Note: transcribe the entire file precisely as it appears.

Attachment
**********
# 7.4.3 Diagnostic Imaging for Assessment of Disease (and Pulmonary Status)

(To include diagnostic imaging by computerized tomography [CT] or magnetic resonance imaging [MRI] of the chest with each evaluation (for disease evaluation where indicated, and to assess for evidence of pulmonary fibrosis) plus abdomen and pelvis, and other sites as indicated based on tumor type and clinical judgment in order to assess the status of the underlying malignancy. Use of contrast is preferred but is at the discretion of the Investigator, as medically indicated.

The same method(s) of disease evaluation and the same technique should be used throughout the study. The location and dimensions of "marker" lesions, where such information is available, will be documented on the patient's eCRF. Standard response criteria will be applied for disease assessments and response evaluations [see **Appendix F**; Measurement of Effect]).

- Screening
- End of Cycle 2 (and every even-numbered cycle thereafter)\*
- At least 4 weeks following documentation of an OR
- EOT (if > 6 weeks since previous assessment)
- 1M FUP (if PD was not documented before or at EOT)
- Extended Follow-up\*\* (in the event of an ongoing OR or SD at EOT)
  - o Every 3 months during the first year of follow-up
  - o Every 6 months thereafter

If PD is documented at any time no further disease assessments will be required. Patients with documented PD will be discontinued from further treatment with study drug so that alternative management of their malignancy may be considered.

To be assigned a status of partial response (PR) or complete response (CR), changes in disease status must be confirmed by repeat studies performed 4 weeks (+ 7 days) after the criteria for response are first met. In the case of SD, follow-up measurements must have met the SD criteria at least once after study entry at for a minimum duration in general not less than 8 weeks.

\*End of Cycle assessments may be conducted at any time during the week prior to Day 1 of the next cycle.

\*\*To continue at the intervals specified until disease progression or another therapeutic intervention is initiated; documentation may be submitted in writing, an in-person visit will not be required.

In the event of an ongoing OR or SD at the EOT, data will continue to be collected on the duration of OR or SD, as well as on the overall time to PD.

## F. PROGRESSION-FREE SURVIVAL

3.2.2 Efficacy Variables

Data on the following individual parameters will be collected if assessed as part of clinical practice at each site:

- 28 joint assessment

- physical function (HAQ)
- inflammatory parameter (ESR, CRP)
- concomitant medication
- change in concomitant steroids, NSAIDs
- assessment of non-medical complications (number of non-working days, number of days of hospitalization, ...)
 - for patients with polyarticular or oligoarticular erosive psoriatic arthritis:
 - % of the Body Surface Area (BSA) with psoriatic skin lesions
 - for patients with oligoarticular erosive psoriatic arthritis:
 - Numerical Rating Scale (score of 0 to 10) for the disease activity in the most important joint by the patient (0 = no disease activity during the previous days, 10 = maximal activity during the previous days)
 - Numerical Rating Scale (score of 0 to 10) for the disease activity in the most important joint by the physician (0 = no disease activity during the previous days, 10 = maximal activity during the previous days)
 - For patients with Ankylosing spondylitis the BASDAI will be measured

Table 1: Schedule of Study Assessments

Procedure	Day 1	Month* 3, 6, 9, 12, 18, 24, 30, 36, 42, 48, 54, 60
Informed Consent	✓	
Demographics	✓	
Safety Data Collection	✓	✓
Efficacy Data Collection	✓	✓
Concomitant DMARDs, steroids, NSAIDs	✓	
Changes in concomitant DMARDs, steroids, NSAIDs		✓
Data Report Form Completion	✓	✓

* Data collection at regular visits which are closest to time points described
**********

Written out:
# 7.4.3 Diagnostic Imaging for Assessment of Disease (and Pulmonary Status)

(To include diagnostic imaging by computerized tomography [CT] or magnetic resonance imaging [MRI] of the chest with each evaluation (for disease evaluation where indicated, and to assess for evidence of pulmonary fibrosis) plus abdomen and pelvis, and other sites as indicated based on tumor type and clinical judgment in order to assess the status of the underlying malignancy. Use of contrast is preferred but is at the discretion of the Investigator, as medically indicated.

The same method(s) of disease evaluation and the same technique should be used throughout the study. The location and dimensions of "marker" lesions, where such information is available, will be documented on the patient's eCRF. Standard response criteria will be applied for disease assessments and response evaluations [see **Appendix F**; Measurement of Effect]).

- Screening
- End of Cycle 2 (and every even-numbered cycle thereafter)\*
- At least 4 weeks following documentation of an OR
- EOT (if > 6 weeks since previous assessment)
- 1M FUP (if PD was not documented before or at EOT)
- Extended Follow-up\*\* (in the event of an ongoing OR or SD at EOT)
  - o Every 3 months during the first year of follow-up
  - o Every 6 months thereafter

If PD is documented at any time no further disease assessments will be required. Patients with documented PD will be discontinued from further treatment with study drug so that alternative management of their malignancy may be considered.

To be assigned a status of partial response (PR) or complete response (CR), changes in disease status must be confirmed by repeat studies performed 4 weeks (+ 7 days) after the criteria for response are first met. In the case of SD, follow-up measurements must have met the SD criteria at least once after study entry at for a minimum duration in general not less than 8 weeks.

\*End of Cycle assessments may be conducted at any time during the week prior to Day 1 of the next cycle.

\*\*To continue at the intervals specified until disease progression or another therapeutic intervention is initiated; documentation may be submitted in writing, an in-person visit will not be required.

In the event of an ongoing OR or SD at the EOT, data will continue to be collected on the duration of OR or SD, as well as on the overall time to PD.

## F. PROGRESSION-FREE SURVIVAL

3.2.2 Efficacy Variables

Data on the following individual parameters will be collected if assessed as part of clinical practice at each site:

- 28 joint assessment

- physical function (HAQ)
- inflammatory parameter (ESR, CRP)
- concomitant medication
- change in concomitant steroids, NSAIDs
- assessment of non-medical complications (number of non-working days, number of days of hospitalization, ...)
 - for patients with polyarticular or oligoarticular erosive psoriatic arthritis:
 - % of the Body Surface Area (BSA) with psoriatic skin lesions
 - for patients with oligoarticular erosive psoriatic arthritis:
 - Numerical Rating Scale (score of 0 to 10) for the disease activity in the most important joint by the patient (0 = no disease activity during the previous days, 10 = maximal activity during the previous days)
 - Numerical Rating Scale (score of 0 to 10) for the disease activity in the most important joint by the physician (0 = no disease activity during the previous days, 10 = maximal activity during the previous days)
 - For patients with Ankylosing spondylitis the BASDAI will be measured

Table 1: Schedule of Study Assessments

Procedure	Day 1	Month* 3, 6, 9, 12, 18, 24, 30, 36, 42, 48, 54, 60
Informed Consent	✓	
Demographics	✓	
Safety Data Collection	✓	✓
Efficacy Data Collection	✓	✓
Concomitant DMARDs, steroids, NSAIDs	✓	
Changes in concomitant DMARDs, steroids, NSAIDs		✓
Data Report Form Completion	✓	✓

* Data collection at regular visits which are closest to time points described